Tag Archive for: Discovery

Guest Post By Brian King, Managing partner at the King Law Offices

[Editor’s Note:  Maryland does not have a Plaintiff’s Inventory Affidavit, but we do have a Financial Statement and a Joint Property Statement.  It is interesting to see what other states do.]

Perhaps the most difficult part of an equitable distribution case is the discovery phase. This begins with the difficult task of putting together an inventory affidavit.

The Plaintiff’s Inventory Affidavit begins the process. This must be completed within 90 days after service of a claim for equitable distribution, the party who first asserts the claim shall prepare and serve upon the opposing party an equitable distribution inventory affidavit listing all property claimed by the party to be marital property and all property claimed by the party to be separate property, and the estimated date-of-separation fair market value of each item of marital and separate property.[1] The Defendant’s Inventory Affidavit is then due within 30 days after service of the inventory affidavit, the party upon whom service is made shall prepare and serve an inventory affidavit upon the other party.[2]

The inventory affidavits prepared and served pursuant to this subsection shall be subject to amendment and shall not be binding at trial as to completeness or value. Because the initial inventory affidavits are subject to later amendment, it is unwise to place too much reliance upon them. By the time the case is tried, the facts may be materially different from what was stated in the initial inventory affidavit.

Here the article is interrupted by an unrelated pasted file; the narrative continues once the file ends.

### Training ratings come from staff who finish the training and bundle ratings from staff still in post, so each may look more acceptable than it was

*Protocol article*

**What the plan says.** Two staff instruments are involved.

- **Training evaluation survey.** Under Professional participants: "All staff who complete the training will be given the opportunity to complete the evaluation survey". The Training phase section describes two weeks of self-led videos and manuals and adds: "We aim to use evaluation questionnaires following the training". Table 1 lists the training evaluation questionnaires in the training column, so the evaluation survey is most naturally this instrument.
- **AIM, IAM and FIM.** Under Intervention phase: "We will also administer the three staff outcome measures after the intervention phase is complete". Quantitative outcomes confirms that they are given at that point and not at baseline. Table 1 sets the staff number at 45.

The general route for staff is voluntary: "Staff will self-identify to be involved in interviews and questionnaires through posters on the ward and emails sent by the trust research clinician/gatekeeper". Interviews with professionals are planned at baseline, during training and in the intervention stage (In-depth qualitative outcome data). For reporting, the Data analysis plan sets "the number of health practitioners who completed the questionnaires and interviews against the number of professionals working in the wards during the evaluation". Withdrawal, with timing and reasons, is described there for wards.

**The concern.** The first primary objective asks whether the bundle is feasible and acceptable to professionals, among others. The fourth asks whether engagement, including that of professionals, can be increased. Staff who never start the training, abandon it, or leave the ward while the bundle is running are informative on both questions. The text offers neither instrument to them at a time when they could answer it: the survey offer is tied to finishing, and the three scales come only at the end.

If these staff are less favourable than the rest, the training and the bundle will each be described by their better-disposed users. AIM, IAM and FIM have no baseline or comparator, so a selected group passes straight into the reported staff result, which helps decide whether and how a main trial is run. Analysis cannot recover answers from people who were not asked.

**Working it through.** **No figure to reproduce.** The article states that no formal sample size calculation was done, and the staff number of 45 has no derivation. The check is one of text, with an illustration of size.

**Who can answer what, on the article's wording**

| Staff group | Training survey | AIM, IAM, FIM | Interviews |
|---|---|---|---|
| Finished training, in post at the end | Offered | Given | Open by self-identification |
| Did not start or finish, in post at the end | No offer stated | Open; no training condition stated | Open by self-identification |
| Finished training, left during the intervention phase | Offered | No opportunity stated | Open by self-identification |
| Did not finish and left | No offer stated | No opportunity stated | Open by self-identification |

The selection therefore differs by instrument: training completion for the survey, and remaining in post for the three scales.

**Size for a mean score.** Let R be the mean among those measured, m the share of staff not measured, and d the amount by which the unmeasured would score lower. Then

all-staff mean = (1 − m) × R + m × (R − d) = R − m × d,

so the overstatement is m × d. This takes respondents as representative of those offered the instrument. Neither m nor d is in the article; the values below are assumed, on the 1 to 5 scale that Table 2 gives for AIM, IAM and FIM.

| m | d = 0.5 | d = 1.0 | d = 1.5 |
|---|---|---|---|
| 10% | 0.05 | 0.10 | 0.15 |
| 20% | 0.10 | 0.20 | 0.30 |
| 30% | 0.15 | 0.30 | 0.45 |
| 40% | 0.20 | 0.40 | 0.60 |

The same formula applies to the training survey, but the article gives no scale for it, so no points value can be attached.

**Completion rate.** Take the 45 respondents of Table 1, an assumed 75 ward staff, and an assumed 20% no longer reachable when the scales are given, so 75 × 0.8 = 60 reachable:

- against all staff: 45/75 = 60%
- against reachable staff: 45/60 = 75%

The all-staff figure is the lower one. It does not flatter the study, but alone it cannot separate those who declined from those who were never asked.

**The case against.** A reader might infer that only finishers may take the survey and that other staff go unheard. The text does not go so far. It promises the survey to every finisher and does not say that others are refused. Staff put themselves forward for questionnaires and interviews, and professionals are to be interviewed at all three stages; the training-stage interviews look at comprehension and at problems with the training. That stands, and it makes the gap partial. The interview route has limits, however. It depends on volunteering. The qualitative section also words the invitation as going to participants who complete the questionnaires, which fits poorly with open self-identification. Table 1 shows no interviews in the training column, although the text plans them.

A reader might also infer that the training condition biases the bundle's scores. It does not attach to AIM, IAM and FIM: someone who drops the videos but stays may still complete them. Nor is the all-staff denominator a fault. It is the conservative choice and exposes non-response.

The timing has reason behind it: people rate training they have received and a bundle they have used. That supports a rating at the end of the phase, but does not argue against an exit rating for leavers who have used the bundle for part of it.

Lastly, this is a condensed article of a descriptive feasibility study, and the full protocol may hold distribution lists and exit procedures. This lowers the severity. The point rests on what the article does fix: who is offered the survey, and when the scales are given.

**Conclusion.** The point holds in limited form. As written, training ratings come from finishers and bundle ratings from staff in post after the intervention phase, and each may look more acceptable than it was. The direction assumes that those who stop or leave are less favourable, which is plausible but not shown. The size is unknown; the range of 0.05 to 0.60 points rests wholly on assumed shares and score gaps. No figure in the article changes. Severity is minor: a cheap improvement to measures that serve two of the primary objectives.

In particular, note that the opposing party’s financial affidavit does not constitute a binding admission as to the classification or value of any property owned by the parties. A party’s own financial affidavit is likewise not binding, especially where relevant information is withheld by the other side.[3] The court may extend the time limits in this subsection for good cause shown[4].

The affidavits are subject to the requirements of General Statutes section 1A-1, Rule 11, and are deemed to be in the nature of answers to interrogatories propounded to the parties. Any party failing to supply the information required by this subsection in the affidavit is subject to N.C.G.S. § 1A-1, Rules 26, 33, and 37. During the pendency of the action for equitable distribution, discovery may proceed.[5]

The inventory affidavits are therefore intended to supplement traditional discovery, not to replace it. Discovery begins with the inventory affidavits, but it does not end there. “[F]ormal discovery procedures as provided by the North Carolina Rules of Civil Procedure are available to the parties in an equitable distribution action to gather the information needed for the parties to prepare and for the trial court to make its determination.”[6]

Note in particular that the opposing party’s inventory affidavit may well contain good-faith misstatements, inadvertent errors, or even outright lies. The inventory affidavit is no more likely to be correct than a response to an interrogatory or a statement made in a deposition. It is therefore essential to use the traditional discovery process, to the maximum extent possible, to double-check all statements made on the opposing party’s inventory affidavit. To take a very simple answer, if the other party owns a business, do not rely on the value stated on the inventory affidavit. Use the normal discovery process to obtain financial information about the business, and retain an expert to evaluate that information and determine whether the value stated on the affidavit is correct.